Disc 2 (DVD)
- Comic Book Builder – An idea better in theory than in practice, the Comic Book Builder allows you to grab still frames of your choosing from three selected scenes, apply an assortment of pre-written dialogue quotes, and arrange them into a comic book page layout. Unfortunately, the execution is just kind of frustrating and lame. For one thing, you actually have to read and acknowledge a Terms of Service Agreement before starting. The basic elements of the feature will work in any Blu-ray player, but if you have a Profile 2.0 unit, you can share your designs online with friends. As if you'd really want to.
Will Work in Any Blu-ray Player
- U-Control – I can't tell you how irritating I find Universal's U-Control interface. In this one, you can watch the movie with four possible options: pop-up Concept Art, a picture-in-picture Scene Explorer: Schufften Goggle View (which provides alternate angles on VFX footage in various stages of development), branched-off video interviews from the Director's Notebook, and branched-off Set Visit B-roll footage. The problem is the amount of manual interaction needed to use the features. Much of this material overlaps and forces you to backtrack to rewatch the same scene with multiple different options. Some of this content is also available on the DVD edition in the supplement section separated from the movie.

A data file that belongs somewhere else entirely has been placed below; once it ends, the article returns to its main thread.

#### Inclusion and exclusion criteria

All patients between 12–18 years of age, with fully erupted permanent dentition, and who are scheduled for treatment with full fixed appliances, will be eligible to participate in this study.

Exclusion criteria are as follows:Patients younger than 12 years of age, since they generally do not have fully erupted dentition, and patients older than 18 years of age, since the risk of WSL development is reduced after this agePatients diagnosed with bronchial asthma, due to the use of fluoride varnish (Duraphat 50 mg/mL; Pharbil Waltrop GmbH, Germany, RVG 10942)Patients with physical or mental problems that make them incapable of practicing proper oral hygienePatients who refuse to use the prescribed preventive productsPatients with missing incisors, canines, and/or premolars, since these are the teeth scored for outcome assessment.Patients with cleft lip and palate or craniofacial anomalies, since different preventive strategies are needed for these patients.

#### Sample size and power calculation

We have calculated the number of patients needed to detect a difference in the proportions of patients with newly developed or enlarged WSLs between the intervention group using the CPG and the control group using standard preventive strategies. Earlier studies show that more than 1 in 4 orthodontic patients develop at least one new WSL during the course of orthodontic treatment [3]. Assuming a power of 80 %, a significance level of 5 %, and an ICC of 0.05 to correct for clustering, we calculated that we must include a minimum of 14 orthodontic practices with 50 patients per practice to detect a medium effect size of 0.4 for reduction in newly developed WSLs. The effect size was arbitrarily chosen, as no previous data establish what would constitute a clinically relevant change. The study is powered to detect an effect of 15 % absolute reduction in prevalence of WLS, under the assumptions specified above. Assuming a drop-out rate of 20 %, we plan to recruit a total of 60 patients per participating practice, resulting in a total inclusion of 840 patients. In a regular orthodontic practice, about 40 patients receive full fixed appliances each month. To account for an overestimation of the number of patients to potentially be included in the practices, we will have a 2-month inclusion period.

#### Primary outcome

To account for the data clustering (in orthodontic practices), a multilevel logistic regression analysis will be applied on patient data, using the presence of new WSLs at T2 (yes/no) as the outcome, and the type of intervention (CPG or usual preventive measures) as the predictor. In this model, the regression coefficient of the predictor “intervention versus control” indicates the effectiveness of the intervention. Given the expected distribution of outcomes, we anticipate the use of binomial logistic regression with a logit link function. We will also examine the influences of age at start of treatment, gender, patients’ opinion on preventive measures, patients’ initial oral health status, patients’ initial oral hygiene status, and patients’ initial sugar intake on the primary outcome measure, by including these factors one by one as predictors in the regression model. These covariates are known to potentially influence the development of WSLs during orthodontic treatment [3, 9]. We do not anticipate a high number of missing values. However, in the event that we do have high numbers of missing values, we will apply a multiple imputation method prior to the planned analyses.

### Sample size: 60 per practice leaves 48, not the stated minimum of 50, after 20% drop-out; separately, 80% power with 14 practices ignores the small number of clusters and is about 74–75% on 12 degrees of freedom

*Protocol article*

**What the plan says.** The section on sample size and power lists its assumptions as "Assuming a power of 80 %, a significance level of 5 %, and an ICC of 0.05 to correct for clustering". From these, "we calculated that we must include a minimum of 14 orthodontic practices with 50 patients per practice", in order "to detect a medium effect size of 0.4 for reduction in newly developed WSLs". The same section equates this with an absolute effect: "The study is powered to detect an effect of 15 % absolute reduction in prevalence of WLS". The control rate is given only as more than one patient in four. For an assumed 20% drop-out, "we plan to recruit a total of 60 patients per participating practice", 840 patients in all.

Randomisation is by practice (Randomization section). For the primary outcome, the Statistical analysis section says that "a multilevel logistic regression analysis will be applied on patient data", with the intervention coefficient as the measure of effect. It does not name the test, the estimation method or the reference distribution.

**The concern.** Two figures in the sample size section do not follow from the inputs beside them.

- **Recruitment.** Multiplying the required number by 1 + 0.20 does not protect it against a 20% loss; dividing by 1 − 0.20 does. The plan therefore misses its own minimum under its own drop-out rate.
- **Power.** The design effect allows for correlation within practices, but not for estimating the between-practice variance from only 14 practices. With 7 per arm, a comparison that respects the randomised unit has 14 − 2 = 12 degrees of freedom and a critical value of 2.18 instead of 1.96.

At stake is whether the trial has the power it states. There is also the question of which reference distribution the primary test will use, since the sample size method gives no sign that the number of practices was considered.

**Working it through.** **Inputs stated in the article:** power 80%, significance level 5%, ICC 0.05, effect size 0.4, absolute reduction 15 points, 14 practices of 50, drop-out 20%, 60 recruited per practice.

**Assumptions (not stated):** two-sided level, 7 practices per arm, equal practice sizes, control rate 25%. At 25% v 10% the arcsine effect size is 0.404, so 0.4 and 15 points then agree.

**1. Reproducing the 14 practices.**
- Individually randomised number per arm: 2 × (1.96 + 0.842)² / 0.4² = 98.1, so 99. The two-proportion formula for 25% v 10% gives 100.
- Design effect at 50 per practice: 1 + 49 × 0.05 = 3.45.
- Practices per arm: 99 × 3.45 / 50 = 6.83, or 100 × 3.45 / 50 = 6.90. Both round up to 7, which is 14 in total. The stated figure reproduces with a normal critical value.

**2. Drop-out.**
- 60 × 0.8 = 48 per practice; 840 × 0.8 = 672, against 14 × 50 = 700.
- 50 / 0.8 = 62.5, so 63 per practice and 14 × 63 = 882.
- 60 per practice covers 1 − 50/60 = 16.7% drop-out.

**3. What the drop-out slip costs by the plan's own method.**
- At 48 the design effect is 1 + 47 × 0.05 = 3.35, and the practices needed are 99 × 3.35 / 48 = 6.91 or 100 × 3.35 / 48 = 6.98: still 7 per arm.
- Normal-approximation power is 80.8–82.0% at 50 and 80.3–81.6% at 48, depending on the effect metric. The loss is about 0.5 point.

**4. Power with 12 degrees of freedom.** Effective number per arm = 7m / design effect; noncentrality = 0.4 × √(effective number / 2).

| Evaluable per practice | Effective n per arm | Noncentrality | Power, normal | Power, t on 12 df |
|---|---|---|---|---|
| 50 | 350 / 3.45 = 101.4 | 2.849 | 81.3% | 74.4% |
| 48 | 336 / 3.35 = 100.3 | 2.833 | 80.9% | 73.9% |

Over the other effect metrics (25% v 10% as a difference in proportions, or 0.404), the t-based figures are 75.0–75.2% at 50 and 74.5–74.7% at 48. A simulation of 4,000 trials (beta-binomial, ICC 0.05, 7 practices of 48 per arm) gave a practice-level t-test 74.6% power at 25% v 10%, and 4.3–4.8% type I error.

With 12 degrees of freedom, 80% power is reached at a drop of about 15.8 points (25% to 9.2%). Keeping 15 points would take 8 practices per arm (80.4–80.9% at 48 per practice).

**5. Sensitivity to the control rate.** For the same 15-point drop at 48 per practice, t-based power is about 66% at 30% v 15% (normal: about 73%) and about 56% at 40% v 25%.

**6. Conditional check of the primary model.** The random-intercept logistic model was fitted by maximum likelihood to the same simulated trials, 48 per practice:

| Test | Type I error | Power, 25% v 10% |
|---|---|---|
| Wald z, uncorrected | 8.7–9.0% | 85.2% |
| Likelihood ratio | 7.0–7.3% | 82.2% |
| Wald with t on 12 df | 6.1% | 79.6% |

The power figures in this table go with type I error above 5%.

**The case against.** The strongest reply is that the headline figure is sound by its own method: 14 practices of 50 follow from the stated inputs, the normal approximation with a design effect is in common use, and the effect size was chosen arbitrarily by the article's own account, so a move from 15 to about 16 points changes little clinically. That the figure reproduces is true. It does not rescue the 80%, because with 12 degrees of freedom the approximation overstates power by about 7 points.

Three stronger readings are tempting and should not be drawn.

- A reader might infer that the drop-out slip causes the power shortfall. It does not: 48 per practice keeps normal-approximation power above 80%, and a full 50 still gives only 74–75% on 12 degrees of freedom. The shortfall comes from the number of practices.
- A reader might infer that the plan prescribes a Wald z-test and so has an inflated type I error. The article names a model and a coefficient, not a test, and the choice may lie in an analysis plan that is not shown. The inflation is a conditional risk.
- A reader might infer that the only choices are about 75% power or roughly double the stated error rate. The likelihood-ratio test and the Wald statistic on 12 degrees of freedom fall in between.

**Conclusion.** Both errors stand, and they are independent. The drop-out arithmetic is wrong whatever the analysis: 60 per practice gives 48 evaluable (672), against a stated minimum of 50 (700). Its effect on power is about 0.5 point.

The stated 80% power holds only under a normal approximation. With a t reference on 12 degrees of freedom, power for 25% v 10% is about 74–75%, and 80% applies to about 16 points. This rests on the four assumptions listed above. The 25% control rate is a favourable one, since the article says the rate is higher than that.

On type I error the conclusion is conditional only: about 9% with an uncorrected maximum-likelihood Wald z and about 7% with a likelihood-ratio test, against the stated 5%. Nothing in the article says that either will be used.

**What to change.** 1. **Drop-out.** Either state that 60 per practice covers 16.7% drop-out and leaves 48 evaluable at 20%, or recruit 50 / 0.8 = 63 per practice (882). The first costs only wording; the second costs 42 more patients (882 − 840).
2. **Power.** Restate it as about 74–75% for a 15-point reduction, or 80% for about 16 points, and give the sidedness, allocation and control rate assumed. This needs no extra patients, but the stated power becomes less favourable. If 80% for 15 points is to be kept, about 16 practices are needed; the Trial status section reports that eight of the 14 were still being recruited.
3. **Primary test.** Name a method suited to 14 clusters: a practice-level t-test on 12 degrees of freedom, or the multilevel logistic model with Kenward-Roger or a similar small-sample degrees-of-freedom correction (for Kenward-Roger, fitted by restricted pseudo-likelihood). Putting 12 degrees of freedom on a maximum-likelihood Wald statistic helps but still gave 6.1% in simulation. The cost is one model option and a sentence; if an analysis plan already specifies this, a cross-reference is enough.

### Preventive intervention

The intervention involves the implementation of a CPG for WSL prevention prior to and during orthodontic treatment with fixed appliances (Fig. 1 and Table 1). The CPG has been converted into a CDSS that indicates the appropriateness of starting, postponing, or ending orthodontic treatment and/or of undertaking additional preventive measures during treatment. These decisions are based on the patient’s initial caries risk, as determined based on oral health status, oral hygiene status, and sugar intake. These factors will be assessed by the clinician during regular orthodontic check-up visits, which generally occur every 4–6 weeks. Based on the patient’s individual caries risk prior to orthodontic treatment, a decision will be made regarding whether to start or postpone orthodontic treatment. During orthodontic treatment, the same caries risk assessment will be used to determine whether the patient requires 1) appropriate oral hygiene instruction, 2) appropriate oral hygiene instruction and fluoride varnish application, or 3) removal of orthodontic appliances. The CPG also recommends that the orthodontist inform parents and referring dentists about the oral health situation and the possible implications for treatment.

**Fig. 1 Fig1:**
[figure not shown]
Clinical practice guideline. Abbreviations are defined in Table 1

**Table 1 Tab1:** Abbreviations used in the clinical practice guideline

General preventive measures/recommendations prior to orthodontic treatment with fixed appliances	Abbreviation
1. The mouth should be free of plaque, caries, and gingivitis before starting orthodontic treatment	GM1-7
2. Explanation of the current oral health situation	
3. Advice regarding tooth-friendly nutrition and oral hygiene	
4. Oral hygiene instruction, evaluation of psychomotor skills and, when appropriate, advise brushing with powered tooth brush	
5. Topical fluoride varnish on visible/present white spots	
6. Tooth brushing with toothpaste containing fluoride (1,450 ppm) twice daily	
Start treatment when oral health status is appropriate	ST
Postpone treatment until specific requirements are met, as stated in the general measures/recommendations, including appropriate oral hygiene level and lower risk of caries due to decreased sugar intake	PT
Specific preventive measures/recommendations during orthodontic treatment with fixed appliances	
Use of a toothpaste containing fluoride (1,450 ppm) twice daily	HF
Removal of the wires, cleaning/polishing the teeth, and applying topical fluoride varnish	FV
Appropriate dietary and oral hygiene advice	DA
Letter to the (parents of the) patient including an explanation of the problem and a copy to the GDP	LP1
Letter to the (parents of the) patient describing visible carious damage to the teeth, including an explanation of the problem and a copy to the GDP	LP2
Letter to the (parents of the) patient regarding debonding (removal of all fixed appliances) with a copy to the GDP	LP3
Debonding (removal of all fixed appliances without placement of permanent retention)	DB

Bonus View: Requires Profile 1.1
- My Chat – Connect online to text chat with friends while watching the movie using either an awkward on-screen keyboard simulator, your own laptop, or a PDA. At certain times, Universal may also host scheduled events, such as the chat with Guillermo del Toro that took place on November 23rd, 2008.
BD-Live: Requires Profile 2.0
The following hidden easter egg was located by reader Gordon:
- Outtakes (SD, 3 min.) – In the Extras menu, go to Gallery then highlight Production Stills and hit DOWN. Select the red BPRD logo to watch the actors flub their lines.
Found an egg? Please use our tips form to let us know, and we'll credit you with the find.
'Hellboy II: The Golden Army' is a decided step down from the first, much more entertaining 'Hellboy'. However, it does still feature enough of Guillermo del Toro's unique visionary touches to rate a recommendation. Helping things greatly are the Blu-ray's very nice video, audio, and bountiful assortment of bonus features.